The other night I saw an old western movie, Under Colorado Skies, starring Monte Hale. He was the singing cowboy Republic Pictures dug up in case Gene Autry and Roy Rodgers had to do their duty in World War Two. And Monte did a pretty good job too, but for me the real stars were Foy Willing and the Riders of the Purple Sage. My goodness, what tight, smooth harmony they had, and such great songs, Holiday for the Blues, Jimmy Crack Corn, and that old Bob Wills hit Rose of San Antone.
It seems there have been a bunch of different groups using the handle of Riders of the Purple Sage including a modern day group as well as the Jerry Garcia influenced country rock band whose most noted song was Panama Red. But the Foy Willing Riders is the one I remember most. Here’s an old 78 of Casey Jones.
In 1942 Foy and his pal Al Sloey moved to California and the band came together. In 1943 they performed often on the Hollywood Barn Dance and in 1944 their first hit record, Texas Blues, came out on Capitol Records. For the next two years they were featured on Cottonseed Clark’s All Star Western Theater and then became part of the cast of the Roy Rodgers Quaker Oats Show. Here’s one of my favorites, Cool Water.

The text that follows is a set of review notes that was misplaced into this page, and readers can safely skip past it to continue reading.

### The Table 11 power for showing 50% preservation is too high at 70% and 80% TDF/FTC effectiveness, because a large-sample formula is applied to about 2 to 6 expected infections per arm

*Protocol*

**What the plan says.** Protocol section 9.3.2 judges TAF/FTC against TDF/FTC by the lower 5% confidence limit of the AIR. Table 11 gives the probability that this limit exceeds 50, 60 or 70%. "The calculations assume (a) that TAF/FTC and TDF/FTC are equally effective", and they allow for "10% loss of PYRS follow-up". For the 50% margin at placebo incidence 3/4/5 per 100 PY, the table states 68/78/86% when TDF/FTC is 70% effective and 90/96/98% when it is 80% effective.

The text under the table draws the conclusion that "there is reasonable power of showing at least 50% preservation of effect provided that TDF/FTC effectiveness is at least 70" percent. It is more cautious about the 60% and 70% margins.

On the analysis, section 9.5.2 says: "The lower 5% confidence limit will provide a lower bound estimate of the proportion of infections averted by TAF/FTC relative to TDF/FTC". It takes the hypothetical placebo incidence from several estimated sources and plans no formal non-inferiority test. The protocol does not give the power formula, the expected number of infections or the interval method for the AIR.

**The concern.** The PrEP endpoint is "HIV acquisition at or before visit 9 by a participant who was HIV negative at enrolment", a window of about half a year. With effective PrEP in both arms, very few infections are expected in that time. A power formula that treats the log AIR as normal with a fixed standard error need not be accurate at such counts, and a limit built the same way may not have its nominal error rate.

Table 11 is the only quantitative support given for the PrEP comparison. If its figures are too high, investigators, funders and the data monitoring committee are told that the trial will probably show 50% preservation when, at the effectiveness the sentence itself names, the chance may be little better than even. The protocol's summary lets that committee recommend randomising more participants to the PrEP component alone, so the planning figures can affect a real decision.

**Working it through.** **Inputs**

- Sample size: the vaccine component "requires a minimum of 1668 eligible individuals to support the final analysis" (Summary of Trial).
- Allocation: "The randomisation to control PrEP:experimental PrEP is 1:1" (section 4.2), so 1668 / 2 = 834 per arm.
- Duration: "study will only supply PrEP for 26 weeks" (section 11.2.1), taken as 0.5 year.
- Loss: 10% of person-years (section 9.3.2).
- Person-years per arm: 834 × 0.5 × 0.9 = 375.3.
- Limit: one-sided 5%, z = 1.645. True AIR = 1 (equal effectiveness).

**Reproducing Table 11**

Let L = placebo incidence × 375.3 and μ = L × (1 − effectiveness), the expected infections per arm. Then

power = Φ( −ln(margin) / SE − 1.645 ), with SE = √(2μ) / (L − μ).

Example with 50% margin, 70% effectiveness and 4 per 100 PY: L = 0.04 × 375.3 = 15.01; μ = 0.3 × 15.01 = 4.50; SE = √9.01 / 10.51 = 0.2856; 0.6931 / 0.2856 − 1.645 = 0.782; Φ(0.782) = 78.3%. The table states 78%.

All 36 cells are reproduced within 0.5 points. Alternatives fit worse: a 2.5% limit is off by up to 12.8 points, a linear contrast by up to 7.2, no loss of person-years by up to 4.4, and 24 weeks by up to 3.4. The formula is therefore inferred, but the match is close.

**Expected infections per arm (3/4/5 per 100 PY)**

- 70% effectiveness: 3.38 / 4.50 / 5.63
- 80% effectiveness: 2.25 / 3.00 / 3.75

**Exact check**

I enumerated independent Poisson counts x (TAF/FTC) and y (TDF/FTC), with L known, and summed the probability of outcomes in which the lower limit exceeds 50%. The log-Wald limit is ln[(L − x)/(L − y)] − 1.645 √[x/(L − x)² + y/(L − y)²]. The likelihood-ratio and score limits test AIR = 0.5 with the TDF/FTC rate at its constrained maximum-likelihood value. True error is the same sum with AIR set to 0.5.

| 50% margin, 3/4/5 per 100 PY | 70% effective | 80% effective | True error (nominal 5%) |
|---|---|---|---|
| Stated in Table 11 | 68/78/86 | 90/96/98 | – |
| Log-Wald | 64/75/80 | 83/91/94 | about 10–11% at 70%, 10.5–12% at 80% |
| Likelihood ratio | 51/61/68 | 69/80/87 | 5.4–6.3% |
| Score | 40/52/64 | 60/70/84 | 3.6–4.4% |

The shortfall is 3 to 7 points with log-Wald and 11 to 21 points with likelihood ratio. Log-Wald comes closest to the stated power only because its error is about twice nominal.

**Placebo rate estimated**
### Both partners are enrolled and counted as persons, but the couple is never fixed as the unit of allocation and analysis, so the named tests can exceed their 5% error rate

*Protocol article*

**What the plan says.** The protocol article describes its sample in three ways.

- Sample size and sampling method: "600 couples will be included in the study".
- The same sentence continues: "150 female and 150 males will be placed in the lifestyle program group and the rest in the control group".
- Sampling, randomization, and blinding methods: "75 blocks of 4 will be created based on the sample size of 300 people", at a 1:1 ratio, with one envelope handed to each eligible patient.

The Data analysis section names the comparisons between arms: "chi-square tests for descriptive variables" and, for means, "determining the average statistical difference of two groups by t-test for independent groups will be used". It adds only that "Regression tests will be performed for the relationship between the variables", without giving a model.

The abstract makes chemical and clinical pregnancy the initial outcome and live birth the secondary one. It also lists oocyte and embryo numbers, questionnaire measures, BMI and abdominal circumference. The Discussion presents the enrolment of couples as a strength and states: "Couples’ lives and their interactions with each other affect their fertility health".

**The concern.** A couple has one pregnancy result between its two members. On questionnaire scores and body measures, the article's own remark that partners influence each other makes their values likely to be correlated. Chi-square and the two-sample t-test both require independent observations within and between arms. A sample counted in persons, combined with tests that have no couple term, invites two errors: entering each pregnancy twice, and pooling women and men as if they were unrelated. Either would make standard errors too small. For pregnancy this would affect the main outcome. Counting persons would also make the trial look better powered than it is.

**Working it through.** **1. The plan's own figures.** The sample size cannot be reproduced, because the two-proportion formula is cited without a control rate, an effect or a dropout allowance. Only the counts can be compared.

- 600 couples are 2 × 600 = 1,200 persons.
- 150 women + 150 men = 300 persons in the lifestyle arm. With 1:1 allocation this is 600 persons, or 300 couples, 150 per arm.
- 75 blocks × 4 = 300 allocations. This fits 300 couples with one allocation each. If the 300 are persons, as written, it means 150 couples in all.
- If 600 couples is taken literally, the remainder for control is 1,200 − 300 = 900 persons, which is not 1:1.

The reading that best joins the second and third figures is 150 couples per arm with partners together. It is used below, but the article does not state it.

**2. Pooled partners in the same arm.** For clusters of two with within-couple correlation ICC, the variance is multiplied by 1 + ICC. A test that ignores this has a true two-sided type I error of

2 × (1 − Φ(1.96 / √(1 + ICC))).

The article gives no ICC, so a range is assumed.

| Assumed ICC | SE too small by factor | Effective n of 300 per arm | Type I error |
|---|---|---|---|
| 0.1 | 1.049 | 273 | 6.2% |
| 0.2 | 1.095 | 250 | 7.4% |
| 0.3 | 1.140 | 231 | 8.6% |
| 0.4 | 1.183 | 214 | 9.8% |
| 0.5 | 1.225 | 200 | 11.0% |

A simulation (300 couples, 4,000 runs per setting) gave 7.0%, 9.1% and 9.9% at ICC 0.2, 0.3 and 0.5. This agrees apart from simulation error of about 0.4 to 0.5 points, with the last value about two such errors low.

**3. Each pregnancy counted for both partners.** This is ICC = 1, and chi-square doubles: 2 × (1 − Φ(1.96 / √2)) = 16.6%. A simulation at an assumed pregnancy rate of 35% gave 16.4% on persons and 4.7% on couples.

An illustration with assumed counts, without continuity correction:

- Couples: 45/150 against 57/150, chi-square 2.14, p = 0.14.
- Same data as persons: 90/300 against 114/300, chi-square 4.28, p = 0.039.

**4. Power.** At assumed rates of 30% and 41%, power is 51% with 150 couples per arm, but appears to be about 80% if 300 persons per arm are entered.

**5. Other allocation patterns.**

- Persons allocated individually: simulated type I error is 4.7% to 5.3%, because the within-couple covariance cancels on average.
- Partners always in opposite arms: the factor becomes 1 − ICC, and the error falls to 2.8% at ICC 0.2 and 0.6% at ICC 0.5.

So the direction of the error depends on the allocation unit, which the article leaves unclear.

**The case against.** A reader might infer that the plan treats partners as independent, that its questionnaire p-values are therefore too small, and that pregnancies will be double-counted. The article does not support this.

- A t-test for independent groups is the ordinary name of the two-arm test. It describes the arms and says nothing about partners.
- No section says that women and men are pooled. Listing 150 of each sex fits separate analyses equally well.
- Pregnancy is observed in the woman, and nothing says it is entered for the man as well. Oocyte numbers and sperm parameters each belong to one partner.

In 1946 they were backing up Monte Hale at Republic Pictures. The exposure was great for the Riders. Two years later they did their first film with Roy Rodgers, Grand Canyon Trail, replacing the Sons of the Pioneers at Republic. They went on to do a lot more movies with Roy and Dale as well as recording with them at RCA Victor.
Then, in 1957, Foy Willing and the Riders of the Purple Sage had the honor to join Gene Autry on his final tour. They performed with Gene at the Illinois State fair, on the Perry Como Show and were on Gene’s single, Johnny Red and Billy Yank. The day of the singing cowboy was over but the magical harmonies of this great group still live in the hearts of so many who love western music.
John Putnam is the author of Hangtown Creek, a thrilling saga of the early California gold rush.